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J.G. Ballard's Handful of DustAuthor: Simon Sellars • Mar 20th, 2006 •
Here at Ballardian we’re going to be doing an interview soon with Geoff Manaugh from BLDG BLOG about the influence of Ballardian ideas in the architectural realm, but in the meantime whet your appetite with this latest piece from JGB in the Guardian, about the modernists and the ‘architecture of death’.
A handful of dust
The modernists wanted to strip the world of mystery and emotion. No wonder they excelled at the architecture of death, says JG Ballard.
The Guardian, Monday March 20, 2006
” … Modernism was never popular in Britain – a little too frank for its repressed natives, except at lidos and the seaside, where people take their clothes off. The few modernist houses and apartments look genuinely odd. Why?
I have always admired modernism and wish the whole of London could be rebuilt in the style of Michael Manser’s brilliant Heathrow Hilton. But I know that most people, myself included, find it difficult to be clear-eyed at all times and rise to the demands of a pure and unadorned geometry. Architecture supplies us with camouflage, and I regret that no one could fall in love inside the Heathrow Hilton. By contrast, people are forever falling in love inside the Louvre and the National Gallery.
All of us have our dreams to reassure us. Architecture is a stage set where we need to be at ease in order to perform. Fearing ourselves, we need our illusions to protect us, even if the protection takes the form of finials and cartouches, corinthian columns and acanthus leaves. Modernism lacked mystery and emotion, was a little too frank about the limits of human nature and never prepared us for our eventual end.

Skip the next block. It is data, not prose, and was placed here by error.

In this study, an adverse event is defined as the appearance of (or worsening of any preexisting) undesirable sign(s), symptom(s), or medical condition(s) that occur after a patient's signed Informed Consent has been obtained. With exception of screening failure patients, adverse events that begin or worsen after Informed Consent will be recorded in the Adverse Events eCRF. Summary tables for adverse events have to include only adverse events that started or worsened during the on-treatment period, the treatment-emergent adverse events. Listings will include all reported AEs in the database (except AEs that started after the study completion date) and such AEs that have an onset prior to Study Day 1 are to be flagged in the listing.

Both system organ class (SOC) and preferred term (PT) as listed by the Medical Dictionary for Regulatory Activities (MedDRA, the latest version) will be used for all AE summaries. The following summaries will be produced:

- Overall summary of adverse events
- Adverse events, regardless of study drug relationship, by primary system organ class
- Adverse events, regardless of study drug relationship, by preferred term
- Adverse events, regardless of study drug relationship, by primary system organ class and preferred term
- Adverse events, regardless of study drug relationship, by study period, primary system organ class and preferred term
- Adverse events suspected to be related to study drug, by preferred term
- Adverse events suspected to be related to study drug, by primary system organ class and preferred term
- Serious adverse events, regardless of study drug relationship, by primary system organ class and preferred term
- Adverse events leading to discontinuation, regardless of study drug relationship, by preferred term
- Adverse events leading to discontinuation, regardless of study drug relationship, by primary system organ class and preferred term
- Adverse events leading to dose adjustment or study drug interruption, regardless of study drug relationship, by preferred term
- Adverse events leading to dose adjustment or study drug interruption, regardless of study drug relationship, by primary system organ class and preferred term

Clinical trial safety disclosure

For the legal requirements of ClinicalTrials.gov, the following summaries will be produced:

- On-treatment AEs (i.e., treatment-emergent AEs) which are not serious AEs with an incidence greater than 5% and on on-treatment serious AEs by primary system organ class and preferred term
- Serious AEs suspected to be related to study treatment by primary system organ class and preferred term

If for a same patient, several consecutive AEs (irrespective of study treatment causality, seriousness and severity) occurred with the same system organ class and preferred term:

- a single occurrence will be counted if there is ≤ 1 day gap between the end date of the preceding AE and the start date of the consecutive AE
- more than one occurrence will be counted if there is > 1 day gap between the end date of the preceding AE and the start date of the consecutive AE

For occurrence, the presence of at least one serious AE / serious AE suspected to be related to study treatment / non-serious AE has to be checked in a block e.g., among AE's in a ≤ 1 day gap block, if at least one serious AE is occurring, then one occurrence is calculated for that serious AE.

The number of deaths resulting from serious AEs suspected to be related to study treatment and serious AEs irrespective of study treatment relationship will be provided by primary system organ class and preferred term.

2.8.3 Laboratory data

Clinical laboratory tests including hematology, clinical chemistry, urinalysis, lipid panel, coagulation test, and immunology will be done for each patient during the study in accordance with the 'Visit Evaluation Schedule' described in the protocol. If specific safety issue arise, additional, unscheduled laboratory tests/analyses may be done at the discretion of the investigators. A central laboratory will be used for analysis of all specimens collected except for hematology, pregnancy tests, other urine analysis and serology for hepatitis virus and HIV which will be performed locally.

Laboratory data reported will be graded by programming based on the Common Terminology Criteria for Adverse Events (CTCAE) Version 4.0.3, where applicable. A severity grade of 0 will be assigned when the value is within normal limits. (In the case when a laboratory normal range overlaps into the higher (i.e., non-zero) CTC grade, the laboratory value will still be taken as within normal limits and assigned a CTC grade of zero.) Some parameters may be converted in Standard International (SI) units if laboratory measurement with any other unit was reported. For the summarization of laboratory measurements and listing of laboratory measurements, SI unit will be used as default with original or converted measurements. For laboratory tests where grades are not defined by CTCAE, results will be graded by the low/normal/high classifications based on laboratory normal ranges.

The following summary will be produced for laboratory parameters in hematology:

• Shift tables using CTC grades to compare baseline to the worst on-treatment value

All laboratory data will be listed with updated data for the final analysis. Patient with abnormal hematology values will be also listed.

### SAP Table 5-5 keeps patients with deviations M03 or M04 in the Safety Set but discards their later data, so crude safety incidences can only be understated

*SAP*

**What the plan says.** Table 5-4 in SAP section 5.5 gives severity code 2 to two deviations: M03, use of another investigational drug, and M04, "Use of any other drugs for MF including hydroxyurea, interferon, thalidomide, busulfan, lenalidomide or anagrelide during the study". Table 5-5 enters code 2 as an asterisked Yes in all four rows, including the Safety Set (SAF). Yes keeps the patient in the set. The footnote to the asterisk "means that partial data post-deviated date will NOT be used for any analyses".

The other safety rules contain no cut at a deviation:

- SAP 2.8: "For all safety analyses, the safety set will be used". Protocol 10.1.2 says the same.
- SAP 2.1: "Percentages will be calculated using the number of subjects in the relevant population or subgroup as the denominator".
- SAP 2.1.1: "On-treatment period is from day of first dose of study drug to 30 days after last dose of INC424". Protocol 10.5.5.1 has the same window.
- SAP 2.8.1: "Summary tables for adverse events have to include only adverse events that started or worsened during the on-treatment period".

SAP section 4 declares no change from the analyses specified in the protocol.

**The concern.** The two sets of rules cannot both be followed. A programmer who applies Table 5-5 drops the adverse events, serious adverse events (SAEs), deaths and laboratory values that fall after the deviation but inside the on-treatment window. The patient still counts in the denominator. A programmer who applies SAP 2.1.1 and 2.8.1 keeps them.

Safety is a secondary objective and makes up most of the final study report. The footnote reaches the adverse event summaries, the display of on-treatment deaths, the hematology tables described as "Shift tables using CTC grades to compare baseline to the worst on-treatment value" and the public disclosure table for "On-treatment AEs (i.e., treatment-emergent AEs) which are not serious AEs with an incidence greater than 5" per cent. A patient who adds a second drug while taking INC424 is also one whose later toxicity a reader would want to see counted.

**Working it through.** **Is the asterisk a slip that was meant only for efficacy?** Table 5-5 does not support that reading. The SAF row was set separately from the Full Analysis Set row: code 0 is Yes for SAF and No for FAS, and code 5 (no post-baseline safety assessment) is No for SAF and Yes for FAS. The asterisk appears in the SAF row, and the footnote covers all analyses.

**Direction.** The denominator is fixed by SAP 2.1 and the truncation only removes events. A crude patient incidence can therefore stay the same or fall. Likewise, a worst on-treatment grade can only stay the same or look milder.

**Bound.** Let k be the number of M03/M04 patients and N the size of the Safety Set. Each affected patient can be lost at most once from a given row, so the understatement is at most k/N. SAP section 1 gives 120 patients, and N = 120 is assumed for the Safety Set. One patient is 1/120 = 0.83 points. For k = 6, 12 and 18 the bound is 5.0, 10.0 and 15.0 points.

But all is not lost for admirers of modernism. They should visit the mortuary island of San Michele in the Venice lagoon, where many pioneers of modernism such as Igor Stravinsky, Serge Diaghilev and Ezra Pound are interred. After taking the ferry, you disembark at a gloomy landing stage worthy of Böcklin’s Island of the Dead. This is a place beyond hope, of haunted gateways and melancholy statues.
But then, in the heart of the cemetery, there is a sudden lightening of tone, and you find you are strolling through what might be a Modern suburb of Tunis or Tel Aviv. The lines of family tombs resemble cheerful vacation bungalows, airy structures of white walls and glass that might have been designed by Le Corbusier or Richard Neutra. One could holiday for a long time in these pleasant villas, and a few of us probably will.
So, there is one place where modernism triumphs. As in the cases of the pyramids and the Taj Mahal, the Siegfried line and the Atlantic wall, death always calls on the very best architects.”
Newer: J.G. Ballard's New Feudal Worlds »